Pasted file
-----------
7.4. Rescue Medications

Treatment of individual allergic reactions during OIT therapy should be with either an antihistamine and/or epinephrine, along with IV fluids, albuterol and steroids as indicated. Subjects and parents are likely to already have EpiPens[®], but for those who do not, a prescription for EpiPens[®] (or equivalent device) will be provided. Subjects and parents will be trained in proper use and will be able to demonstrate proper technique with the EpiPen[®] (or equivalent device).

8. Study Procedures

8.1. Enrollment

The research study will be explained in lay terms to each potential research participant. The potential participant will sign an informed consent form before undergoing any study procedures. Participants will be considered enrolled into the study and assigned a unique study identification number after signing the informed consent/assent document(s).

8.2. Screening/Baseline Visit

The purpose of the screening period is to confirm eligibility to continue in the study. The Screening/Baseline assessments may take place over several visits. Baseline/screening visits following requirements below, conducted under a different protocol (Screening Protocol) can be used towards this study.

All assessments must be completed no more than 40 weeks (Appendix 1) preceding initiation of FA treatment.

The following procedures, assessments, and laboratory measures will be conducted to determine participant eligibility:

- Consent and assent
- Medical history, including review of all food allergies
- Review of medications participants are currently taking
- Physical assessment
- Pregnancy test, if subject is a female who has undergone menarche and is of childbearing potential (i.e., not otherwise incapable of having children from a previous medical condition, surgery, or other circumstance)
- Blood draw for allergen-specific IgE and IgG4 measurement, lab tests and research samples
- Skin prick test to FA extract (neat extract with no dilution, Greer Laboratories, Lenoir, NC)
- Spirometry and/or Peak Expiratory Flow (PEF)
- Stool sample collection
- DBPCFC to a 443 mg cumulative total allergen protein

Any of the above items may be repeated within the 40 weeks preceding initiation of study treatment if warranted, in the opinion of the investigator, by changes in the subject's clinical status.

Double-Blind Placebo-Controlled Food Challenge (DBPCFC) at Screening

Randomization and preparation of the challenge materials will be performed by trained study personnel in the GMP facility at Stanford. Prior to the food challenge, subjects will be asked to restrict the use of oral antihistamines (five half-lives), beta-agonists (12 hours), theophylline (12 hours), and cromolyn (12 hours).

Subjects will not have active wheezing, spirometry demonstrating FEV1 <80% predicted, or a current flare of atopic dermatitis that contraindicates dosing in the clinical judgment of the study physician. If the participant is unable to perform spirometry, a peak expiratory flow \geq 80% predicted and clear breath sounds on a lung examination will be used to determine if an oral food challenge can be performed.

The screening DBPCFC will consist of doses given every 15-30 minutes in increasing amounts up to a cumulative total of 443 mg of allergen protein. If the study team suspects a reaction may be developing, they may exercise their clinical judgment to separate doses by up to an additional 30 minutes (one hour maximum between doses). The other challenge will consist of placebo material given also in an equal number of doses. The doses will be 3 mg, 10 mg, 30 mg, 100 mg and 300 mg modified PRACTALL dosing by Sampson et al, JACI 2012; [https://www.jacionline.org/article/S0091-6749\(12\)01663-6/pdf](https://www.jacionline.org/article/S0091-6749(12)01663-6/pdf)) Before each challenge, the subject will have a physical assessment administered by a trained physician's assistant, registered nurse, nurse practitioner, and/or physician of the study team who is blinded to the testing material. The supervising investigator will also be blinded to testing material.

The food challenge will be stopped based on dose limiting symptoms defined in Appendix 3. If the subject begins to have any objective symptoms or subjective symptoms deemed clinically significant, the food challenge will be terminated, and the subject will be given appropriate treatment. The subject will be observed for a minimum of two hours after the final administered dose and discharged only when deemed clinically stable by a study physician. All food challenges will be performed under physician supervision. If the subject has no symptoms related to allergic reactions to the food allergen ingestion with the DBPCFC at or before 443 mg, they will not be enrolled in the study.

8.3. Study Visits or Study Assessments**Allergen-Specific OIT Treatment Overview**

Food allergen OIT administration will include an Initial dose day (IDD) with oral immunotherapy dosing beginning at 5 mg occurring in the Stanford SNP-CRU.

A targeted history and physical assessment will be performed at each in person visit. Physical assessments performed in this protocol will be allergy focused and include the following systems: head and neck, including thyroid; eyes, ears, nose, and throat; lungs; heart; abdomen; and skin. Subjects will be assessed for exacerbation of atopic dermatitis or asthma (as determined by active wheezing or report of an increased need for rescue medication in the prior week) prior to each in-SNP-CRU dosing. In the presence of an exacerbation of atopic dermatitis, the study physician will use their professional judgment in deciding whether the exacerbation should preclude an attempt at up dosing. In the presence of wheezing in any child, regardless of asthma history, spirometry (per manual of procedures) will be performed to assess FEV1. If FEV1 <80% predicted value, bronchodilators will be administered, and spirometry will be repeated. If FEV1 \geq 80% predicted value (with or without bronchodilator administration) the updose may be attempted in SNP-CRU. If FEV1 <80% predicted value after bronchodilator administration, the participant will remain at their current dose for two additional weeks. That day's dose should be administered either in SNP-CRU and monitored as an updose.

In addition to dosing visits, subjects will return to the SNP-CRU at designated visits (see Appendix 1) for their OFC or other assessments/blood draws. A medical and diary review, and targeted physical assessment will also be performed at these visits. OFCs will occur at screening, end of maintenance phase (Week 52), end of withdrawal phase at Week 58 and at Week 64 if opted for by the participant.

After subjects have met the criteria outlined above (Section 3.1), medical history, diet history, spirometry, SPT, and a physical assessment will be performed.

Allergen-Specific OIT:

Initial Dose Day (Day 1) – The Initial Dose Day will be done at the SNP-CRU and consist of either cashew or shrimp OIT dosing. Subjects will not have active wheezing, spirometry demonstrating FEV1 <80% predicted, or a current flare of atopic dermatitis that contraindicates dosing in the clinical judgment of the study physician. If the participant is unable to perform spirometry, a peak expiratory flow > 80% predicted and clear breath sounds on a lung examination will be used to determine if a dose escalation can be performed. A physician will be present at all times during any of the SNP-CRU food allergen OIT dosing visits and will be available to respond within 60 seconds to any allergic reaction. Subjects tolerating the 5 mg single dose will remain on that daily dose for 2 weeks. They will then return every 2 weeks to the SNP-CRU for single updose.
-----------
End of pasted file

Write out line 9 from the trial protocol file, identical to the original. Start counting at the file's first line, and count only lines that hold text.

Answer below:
The following procedures, assessments, and laboratory measures will be conducted to determine participant eligibility: